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Tracking object Cartesian pose

Description: Guide on filtering raw detections into tracked object poses

Tutorial Level: INTERMEDIATE

Overview

In the previous tutorial, we introduced a tracking filter to solve the problem of object tracking from raw detections across successive radar scans. That filter operated in spherical coordinates (the same as radar detections), however, which means the filtered speed remains along the measurement direction.

This follows from the fact that the radar can only measure the component of velocity along the unit vector in the direction of the detected object, thus ignoring the fact that we can use detected range/angles over successive frames to resolve the true Cartesian velocity.

cartesian_tracking_filter.gif

Background

In this tutorial, we're considering the same problem as in the previous one - tracking objects through successive radar scans. Consider again the figure below. In the top row, the detections evolve over time as the objects move around; even as the cross one another's paths, assuming the framerate is high enough, it's not terribly difficult to "connect the dots" in range-doppler space to track them. The second row is much more realistic, however - there are many returns from each object, plus background noise, which make it difficult to tell where the objects move and even how many distinct objects are present.

target_tracking_hard.png

The difference here, as mentioned above, is that we can perform tracking in the Cartesian reference frame to estimate the full 3d velocity of objects, and hence estimate their pose under the simplifying assumption that the objects always move along their forward direction.

pose_tracking.png

Theory and Implementation

As for the original tracking filter (see previous tutorial), the Cartesian pose tracking filter is a bank of simple Kalman filters operating on a tracked detection's state - here in Cartesian coordinates. The flowchart below describes roughly how the filter works.

cartesian_tracking_filter_flowchart.png

Essentially, a main thread continually updates the filters in the bank using the process model, while new radar data triggers a callback in which detections (targets) are evaluated against the existing filters in the bank. If a target is consistent with a filter's state, it passes through that filter's validation gate and triggers a Kalman filter update. If a target is not consistent with any filter, it is pushed back as a new filter. If a filter has not been updated within a specified timeout, it is removed from the bank.

The state of each instance of the filter is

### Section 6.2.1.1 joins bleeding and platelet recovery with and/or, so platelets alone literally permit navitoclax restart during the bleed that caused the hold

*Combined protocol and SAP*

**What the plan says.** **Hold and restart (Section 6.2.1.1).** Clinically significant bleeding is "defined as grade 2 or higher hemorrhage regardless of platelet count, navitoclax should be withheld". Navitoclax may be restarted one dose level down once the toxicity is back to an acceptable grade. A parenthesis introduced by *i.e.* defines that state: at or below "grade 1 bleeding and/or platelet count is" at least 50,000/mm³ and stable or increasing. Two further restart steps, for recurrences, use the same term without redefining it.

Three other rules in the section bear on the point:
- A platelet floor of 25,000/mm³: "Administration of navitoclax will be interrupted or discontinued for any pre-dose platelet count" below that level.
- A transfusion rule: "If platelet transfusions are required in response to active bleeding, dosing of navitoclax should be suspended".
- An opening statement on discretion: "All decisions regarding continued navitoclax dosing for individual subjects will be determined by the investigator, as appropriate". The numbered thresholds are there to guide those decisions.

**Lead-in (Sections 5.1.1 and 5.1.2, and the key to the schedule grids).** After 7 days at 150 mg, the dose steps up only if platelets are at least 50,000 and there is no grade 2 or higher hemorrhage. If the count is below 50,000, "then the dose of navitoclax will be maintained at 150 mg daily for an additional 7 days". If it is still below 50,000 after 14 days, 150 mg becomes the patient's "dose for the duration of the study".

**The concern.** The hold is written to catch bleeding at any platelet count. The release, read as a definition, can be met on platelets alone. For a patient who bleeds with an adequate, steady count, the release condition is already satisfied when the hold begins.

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where

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are the tracked object's position and velocity vectors, respectively. The process model is simply

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Or, in the matrix form

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we can write

filter_cartesian_process_model.png

where F is the state transition matrix, L is the process noise matrix, and

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[Thu Dec 02 07:31:45.899356 2021] [:error] [pid 23222] failed to exec() latex

is the process noise vector on velocity.

The measurement model is more complicated for the Cartesian state filter because we cannot measure the full state directly as before.

We can measure the Cartesian position computed from range and angles of raw detections:

filter_cartesian_pos_meas.png

However, instead of measuring Cartesian velocity, we measure the radial speed s which is the projection of the Cartesian velocity onto the radial direction:

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The speed measurement is nonlinear since it involves a product of position and velocity, and therefore the filter becomes an Extended Kalman Filter (EKF) with the measurement model linearized around the current state estimate

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each update. The linearized model in the form

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is thus

filter_cartesian_meas_model.png

where H is the measurement model matrix and

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is the noise vector on the position measurement and

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[Thu Dec 02 07:31:46.004097 2021] [:error] [pid 23227] failed to exec() latex

is the noise on the radial speed measurement.

Wiki: ainstein_radar/Tutorials/Tracking object Cartesian pose (last edited 2020-02-13 19:04:12 by nrotella-ainstein)